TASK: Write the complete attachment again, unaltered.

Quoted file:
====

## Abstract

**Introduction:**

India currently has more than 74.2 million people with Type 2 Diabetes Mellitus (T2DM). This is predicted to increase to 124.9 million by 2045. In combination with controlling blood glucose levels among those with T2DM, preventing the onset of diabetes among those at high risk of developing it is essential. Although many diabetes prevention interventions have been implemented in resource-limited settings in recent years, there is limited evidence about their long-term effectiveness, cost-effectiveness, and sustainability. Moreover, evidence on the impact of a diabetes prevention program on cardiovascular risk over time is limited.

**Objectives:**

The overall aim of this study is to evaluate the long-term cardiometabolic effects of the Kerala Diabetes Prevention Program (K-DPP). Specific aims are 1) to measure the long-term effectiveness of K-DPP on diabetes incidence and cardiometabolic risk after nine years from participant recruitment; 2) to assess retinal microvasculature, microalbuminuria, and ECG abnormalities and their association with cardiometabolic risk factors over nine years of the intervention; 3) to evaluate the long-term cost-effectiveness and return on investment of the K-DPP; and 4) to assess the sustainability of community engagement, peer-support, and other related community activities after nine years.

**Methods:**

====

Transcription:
## Abstract

**Introduction:**

India currently has more than 74.2 million people with Type 2 Diabetes Mellitus (T2DM). This is predicted to increase to 124.9 million by 2045. In combination with controlling blood glucose levels among those with T2DM, preventing the onset of diabetes among those at high risk of developing it is essential. Although many diabetes prevention interventions have been implemented in resource-limited settings in recent years, there is limited evidence about their long-term effectiveness, cost-effectiveness, and sustainability. Moreover, evidence on the impact of a diabetes prevention program on cardiovascular risk over time is limited.

**Objectives:**

The overall aim of this study is to evaluate the long-term cardiometabolic effects of the Kerala Diabetes Prevention Program (K-DPP). Specific aims are 1) to measure the long-term effectiveness of K-DPP on diabetes incidence and cardiometabolic risk after nine years from participant recruitment; 2) to assess retinal microvasculature, microalbuminuria, and ECG abnormalities and their association with cardiometabolic risk factors over nine years of the intervention; 3) to evaluate the long-term cost-effectiveness and return on investment of the K-DPP; and 4) to assess the sustainability of community engagement, peer-support, and other related community activities after nine years.

**Methods:**